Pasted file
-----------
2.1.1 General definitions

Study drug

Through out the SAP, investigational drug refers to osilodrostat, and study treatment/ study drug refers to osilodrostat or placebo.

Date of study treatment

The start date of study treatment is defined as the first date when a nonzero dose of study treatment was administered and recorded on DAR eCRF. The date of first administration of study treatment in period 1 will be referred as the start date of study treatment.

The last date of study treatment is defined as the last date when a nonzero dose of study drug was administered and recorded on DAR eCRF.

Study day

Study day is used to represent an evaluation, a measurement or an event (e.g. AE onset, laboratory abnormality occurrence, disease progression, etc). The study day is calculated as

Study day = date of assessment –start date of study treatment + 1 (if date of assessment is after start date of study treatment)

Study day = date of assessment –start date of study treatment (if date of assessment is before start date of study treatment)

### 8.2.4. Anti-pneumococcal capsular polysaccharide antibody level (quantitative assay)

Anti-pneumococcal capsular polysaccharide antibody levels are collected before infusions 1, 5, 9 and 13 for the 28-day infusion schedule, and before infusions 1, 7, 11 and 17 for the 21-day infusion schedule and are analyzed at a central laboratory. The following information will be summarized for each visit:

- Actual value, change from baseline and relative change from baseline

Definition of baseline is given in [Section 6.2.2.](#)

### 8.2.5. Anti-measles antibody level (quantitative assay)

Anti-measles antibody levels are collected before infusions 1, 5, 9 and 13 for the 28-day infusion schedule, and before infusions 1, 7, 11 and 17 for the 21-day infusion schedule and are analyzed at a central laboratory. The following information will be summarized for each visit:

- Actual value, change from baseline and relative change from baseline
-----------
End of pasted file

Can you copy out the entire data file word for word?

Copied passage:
2.1.1 General definitions

Study drug

Through out the SAP, investigational drug refers to osilodrostat, and study treatment/ study drug refers to osilodrostat or placebo.

Date of study treatment

The start date of study treatment is defined as the first date when a nonzero dose of study treatment was administered and recorded on DAR eCRF. The date of first administration of study treatment in period 1 will be referred as the start date of study treatment.

The last date of study treatment is defined as the last date when a nonzero dose of study drug was administered and recorded on DAR eCRF.

Study day

Study day is used to represent an evaluation, a measurement or an event (e.g. AE onset, laboratory abnormality occurrence, disease progression, etc). The study day is calculated as

Study day = date of assessment –start date of study treatment + 1 (if date of assessment is after start date of study treatment)

Study day = date of assessment –start date of study treatment (if date of assessment is before start date of study treatment)

### 8.2.4. Anti-pneumococcal capsular polysaccharide antibody level (quantitative assay)

Anti-pneumococcal capsular polysaccharide antibody levels are collected before infusions 1, 5, 9 and 13 for the 28-day infusion schedule, and before infusions 1, 7, 11 and 17 for the 21-day infusion schedule and are analyzed at a central laboratory. The following information will be summarized for each visit:

- Actual value, change from baseline and relative change from baseline

Definition of baseline is given in [Section 6.2.2.](#)

### 8.2.5. Anti-measles antibody level (quantitative assay)

Anti-measles antibody levels are collected before infusions 1, 5, 9 and 13 for the 28-day infusion schedule, and before infusions 1, 7, 11 and 17 for the 21-day infusion schedule and are analyzed at a central laboratory. The following information will be summarized for each visit:

- Actual value, change from baseline and relative change from baseline